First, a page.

Mothers and fathers with cavities can transmit caries-producing oral bacteria to their babies when they share spoons, scientists say.
Sugar is usually blamed for cavities, but the real culprits may well be bacteria. They survive on food particles left in your mouth, and the acid they produce eats away at teeth.
The bacteria, Streptococcus mutans and Streptococcus sobrinus, can travel easily from person to person.
Liliana Rozo, assistant professor at the University of Louisville’s School of Dentistry, says that tooth decay can have a detrimental effect on a child’s quality of life, performance in school and success in life.
The disease can cause pain, inability to chew food well, embarrassment about discoloured or damaged teeth, and distraction from play and learning.
And infants and children are especially vulnerable to bacteria. A 2007 study conducted at the University of Queensland’s School of Dentistry found that cavity-causing bacteria was found in the mouths of 30% of 3-month old babies and more than 80% of 24-month-olds with milk teeth.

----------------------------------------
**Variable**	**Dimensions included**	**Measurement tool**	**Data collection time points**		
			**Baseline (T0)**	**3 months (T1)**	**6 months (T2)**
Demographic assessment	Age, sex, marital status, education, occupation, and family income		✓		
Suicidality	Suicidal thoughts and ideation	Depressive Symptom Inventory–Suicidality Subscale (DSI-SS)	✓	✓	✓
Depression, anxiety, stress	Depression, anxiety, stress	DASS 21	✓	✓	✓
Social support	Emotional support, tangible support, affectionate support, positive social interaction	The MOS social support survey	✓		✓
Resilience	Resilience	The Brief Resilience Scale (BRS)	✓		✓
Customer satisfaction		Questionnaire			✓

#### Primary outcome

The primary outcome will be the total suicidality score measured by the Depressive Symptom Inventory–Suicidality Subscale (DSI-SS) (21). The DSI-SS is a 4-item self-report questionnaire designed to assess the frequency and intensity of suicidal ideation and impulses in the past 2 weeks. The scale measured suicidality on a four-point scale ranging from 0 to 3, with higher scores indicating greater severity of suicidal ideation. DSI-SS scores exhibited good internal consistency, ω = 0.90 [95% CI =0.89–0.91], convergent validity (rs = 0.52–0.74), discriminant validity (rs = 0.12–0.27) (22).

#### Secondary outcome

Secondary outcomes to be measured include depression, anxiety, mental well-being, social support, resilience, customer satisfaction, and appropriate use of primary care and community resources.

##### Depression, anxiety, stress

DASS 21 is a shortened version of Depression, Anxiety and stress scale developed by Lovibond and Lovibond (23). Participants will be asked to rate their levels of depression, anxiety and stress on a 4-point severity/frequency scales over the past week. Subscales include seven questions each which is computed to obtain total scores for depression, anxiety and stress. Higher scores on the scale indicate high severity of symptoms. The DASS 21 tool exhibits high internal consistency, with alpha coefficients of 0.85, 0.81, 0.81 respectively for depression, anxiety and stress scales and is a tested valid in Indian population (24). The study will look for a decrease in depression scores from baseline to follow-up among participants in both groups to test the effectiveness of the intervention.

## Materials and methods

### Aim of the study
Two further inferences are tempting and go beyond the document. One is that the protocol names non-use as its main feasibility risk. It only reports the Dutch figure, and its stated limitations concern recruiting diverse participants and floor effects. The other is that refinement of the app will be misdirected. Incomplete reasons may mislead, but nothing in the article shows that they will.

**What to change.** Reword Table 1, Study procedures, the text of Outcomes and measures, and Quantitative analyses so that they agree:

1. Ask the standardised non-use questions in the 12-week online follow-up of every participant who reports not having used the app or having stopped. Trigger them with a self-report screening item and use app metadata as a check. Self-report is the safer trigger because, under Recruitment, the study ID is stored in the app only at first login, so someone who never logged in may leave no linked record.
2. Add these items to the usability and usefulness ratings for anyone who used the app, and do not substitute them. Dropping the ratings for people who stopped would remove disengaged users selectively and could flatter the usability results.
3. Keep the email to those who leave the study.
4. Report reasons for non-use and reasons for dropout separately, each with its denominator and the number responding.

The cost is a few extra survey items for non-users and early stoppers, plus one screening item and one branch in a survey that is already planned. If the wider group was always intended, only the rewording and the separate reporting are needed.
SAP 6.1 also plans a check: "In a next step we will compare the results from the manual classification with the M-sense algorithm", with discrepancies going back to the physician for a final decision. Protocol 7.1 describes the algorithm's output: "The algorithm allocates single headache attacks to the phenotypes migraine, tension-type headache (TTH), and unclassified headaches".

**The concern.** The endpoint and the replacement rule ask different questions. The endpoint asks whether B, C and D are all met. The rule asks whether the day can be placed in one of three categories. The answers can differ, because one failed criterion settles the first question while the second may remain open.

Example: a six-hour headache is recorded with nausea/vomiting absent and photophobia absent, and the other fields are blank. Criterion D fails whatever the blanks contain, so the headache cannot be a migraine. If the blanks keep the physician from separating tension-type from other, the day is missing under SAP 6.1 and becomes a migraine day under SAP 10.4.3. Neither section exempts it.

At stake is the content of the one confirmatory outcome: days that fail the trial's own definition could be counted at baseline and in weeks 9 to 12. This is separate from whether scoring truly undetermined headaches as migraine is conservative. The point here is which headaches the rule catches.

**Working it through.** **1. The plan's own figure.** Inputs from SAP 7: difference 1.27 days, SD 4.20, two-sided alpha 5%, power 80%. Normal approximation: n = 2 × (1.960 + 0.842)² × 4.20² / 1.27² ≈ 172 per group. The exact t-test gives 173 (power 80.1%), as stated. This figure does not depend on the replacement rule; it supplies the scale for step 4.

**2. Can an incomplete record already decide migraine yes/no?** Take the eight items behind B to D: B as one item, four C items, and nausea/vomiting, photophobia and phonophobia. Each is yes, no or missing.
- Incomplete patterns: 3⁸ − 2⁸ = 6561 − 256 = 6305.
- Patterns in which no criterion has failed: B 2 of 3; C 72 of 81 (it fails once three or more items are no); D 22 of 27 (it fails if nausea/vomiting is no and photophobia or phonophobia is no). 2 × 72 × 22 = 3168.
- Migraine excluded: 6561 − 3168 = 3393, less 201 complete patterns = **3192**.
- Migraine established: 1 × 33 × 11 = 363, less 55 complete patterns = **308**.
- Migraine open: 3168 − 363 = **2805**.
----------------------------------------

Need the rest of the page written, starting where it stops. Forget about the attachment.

According to Rozo, often parents do not make the connection between oral health and overall health, even though the two are related. The mouth is an open door for many microbial infections to enter the bloodstream, she said.
Poor oral health may be a risk factor for systemic disease. Poor oral health manifestations, such as bleeding or dry mouth can indicate the presence of a systemic disease or exacerbate the effects of an existing disease such as diabetes or heart disease.
So parents, too, should make their own oral health a priority in order to help their children stay healthy.
The best way to prevent bacteria from multiplying in the mouth is to avoid sticky sweets, rinse with mouthwash after eating, drink water throughout the day to flush away plaque and food remains, and floss.
Chewing sugar-free gum also promotes salvia, which is beneficial is removing bacteria. But by far the best way to prevent cavities is to brush your teeth twice a day, especially at night before going to bed.
Call us here at Dental Care Partnership on 0121 354 1922 to book a Children’s Dentist Appointment with one of our friendly team.